A Test of Endurance

The race known as The Ironman Triathlon is one of the most physically demanding of all athletic pursuits. A competitor is allowed 17 hours to complete this arduous three-part race. It requires the contender to swim 2.4 miles, bicycle 112 miles, and run a marathon of 26.22 miles!

The half Ironman, dubbed Ironman 70.3, is also a body-punishing event, but requires the contender to endure exactly half the distance of the full triathlon. For this challenge, the athlete must finish the course within 8 hours and 30 minutes or be disqualified.

On December 12, 2021, my granddaughter, Gillian entered the Ironman 70.3 competition being held in Haines, Florida. During the previous twenty-five weeks, she had been cross-training in anticipation of the strenuous contest. The first three weeks of preparation were relatively light, but she knew she must pick up her efforts and train vigorously in the weeks that remained. Her workout routine was up to two hours daily, and additional hours were done on the weekend. Gillian knew that she would be competing with veteran challengers who had completed or won the race in record time. Her personal goal was to finish in much less than the allotted time.

On the day of the race, Gillian had a cheering section which included her mother, sister, two aunts, and a friend. Her supporters yelled encouragement, clapped, rang a clanging cowbell, and prayed for her endurance. They knew that the Florida heat and humidity would take a toll on all the participants.

His Voice

Gillian finished the swimming and had bicycled the 56 miles. She was running the last two miles of the 13.1 mile marathon. Though sweaty and exhausted, she was still intent on persevering to the end of the course. Remarkably, her recorded finish time was 7 hours and 31 minutes!

I was in awe of her unyielding determination and her amazing achievement. I reflected on what she had accomplished, and remembered what the Apostle, Paul wrote to the believers in Corinth. His letter is recorded in 1 Corinthians 9:24-27 (Complete Jewish Study Bible): “Don’t you know that in a race all the runners compete, but only one wins the prize? So then, run to win! Now every athlete in training submits himself to strict discipline, and he does it just to win a laurel wreath that will soon wither away. But we do it to win a crown that will last forever. Accordingly, I don’t run aimlessly but straight for the finish line; I don’t shadow-box but try to make every punch count. I treat my body hard and make it my slave so that, after proclaiming the Good News to others, I myself will not be disqualified.”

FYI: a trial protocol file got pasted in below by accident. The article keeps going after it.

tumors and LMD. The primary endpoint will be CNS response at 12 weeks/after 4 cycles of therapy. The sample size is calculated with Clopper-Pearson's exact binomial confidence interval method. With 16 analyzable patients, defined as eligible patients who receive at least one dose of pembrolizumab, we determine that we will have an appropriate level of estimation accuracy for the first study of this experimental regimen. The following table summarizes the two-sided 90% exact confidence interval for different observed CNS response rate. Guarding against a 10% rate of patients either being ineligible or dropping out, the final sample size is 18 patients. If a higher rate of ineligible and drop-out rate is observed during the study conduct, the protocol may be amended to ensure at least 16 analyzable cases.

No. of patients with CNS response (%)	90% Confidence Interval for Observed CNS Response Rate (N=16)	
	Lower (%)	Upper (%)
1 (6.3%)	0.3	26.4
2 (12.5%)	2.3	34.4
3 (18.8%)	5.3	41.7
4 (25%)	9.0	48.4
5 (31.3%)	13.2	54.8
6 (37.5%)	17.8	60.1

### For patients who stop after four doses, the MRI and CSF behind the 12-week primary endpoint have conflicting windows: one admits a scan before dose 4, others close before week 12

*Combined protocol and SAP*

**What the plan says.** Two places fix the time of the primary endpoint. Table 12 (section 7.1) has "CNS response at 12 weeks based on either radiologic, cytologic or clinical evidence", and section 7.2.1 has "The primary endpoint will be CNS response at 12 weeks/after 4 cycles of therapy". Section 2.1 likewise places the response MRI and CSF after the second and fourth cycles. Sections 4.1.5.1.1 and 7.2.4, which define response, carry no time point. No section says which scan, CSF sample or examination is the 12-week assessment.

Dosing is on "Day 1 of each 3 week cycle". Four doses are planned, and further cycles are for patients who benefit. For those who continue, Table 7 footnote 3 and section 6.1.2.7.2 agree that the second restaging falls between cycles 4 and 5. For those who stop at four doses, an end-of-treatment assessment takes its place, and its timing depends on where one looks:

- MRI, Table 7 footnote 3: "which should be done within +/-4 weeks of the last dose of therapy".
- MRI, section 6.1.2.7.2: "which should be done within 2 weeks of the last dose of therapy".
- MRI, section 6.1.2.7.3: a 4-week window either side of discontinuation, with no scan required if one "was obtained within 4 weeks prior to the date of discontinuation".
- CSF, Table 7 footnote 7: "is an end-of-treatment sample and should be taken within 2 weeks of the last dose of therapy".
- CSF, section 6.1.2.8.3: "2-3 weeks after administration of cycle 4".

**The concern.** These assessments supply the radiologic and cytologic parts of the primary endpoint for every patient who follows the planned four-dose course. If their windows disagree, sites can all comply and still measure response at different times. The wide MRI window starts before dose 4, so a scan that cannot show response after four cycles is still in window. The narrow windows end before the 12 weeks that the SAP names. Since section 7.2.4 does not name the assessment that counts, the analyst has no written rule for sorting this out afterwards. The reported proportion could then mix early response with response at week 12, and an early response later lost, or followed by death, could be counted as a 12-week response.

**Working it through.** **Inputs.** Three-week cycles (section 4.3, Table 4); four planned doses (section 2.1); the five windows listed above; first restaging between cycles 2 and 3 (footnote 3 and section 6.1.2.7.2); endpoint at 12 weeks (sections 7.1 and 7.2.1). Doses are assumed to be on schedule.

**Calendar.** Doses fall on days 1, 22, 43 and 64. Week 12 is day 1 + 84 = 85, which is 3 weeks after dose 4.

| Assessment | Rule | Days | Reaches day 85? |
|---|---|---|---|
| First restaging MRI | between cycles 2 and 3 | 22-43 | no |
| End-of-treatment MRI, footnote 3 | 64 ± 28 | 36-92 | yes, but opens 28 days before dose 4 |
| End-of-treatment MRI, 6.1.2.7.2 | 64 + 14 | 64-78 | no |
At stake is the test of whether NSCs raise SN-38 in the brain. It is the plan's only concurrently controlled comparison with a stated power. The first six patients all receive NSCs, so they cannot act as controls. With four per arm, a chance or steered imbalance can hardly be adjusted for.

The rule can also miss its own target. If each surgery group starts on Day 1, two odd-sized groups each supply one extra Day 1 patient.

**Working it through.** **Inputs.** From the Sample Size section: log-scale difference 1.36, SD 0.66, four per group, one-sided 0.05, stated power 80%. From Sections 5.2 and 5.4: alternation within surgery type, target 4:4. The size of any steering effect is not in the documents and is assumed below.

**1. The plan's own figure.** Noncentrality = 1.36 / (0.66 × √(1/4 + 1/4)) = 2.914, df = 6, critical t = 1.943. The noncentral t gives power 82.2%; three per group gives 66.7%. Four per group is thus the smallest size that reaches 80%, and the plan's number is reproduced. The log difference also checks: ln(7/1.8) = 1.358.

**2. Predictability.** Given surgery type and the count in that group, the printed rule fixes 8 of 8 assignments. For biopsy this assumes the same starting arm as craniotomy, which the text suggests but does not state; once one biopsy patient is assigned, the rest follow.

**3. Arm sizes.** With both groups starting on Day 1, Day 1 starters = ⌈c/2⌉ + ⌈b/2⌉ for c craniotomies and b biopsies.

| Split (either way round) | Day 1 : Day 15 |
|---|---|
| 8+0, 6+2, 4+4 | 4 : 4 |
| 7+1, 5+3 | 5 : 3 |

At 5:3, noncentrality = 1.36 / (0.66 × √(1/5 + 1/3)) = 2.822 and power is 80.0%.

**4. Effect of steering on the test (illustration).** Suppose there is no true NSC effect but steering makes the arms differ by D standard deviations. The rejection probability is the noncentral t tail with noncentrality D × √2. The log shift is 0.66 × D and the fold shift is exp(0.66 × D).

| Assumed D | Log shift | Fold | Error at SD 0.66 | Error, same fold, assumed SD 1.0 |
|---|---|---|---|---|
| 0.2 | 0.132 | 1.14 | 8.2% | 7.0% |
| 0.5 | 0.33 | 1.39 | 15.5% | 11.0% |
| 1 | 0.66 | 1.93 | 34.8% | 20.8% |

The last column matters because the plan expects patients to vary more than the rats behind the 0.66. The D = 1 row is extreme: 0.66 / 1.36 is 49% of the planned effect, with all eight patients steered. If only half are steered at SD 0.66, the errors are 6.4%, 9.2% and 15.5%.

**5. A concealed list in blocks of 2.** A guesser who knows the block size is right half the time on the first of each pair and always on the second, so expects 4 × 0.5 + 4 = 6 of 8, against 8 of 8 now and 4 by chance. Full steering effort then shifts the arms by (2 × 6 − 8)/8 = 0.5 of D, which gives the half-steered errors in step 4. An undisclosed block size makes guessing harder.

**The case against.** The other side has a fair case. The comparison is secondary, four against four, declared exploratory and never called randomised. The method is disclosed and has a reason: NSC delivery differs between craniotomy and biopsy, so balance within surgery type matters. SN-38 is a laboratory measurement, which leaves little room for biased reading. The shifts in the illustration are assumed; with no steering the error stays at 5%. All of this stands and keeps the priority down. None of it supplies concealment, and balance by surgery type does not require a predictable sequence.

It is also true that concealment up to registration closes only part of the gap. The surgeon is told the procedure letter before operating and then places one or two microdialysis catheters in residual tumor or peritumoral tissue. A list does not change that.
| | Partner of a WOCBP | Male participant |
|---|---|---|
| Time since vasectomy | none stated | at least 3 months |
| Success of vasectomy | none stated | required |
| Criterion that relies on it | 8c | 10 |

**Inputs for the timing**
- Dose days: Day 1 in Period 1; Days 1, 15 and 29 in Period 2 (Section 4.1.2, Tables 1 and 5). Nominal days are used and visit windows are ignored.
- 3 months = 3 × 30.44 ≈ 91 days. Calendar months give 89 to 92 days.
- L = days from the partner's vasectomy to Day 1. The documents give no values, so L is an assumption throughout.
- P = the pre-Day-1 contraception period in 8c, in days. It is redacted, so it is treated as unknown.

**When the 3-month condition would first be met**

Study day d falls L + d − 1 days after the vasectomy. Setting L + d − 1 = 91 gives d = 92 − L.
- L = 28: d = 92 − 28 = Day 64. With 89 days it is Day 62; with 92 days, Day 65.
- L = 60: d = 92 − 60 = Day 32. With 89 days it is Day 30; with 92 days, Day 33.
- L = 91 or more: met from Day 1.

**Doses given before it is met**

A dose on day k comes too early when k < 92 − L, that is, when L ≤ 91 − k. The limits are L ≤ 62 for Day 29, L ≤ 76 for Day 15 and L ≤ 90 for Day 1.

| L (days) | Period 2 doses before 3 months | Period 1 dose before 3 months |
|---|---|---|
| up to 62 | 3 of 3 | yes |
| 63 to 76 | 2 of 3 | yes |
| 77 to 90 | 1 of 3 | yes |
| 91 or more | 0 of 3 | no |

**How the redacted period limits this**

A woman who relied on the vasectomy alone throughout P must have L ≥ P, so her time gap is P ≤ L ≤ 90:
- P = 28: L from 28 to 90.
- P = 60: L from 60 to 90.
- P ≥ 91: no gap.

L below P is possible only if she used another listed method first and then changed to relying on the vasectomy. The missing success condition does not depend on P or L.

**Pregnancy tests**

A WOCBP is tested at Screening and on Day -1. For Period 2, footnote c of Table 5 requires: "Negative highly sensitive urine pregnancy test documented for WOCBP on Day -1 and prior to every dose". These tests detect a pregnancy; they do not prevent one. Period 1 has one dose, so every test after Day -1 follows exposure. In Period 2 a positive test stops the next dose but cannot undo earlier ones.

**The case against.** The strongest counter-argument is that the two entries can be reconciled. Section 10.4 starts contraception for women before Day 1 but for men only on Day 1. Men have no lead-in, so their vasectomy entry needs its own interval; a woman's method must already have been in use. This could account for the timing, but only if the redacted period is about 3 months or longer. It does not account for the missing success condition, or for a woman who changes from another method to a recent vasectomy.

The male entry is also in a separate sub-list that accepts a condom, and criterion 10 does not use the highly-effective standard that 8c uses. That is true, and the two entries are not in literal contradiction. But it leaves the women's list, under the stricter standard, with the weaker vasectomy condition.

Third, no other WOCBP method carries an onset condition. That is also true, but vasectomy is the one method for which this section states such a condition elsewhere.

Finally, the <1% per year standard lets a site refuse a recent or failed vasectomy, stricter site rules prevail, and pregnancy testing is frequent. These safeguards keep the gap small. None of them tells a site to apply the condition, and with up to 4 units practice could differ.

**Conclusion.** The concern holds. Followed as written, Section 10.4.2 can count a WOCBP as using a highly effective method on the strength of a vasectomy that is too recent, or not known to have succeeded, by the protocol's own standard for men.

The Prophet, Isaiah also wrote words of encouragement for those who might grow weary and want to quit because of their pain. In reference to God, he advised “He invigorates the exhausted, he gives strength to the powerless. Young men may grow tired and weary, even the fittest may stumble and fall; but those who hope in Adonai will renew their strength, they will soar aloft as with eagles’ wings; when they are running they won’t grow weary, when they are walking they won’t get tired.” Isaiah 40:29-31 (Complete Jewish Study Bible).

The Apostle, Paul certainly understood physical pain. For sharing the gospel, he had been punished by severe flogging. He had been battered with stones, beaten with rods, and left for dead. During his travels he was bitten by a poisonous viper and shipwrecked four times. As a mentor to Timothy, Paul summed up his own life which he knew was about to end. “…the time for my departure has arrived. I have fought the good fight, I have finished the race, I have kept the faith. All that awaits me now is the crown of righteousness which the Lord, “the Righteous Judge” will award to me on that Day – and not only to me, but also to all who have longed for him to appear.” 2 Timothy 4:6-8 (Complete Jewish Study Bible).

The “race” which Paul mentions is a well-known metaphor for the Christian life. He encourages us to put forth our best effort and run with endurance, as we go the distance in the course set for us.

Run well in your heavenly race, knowing that the Lord Himself is
cheering you on to the finish line.

Photograph contributed by Jill Christensen

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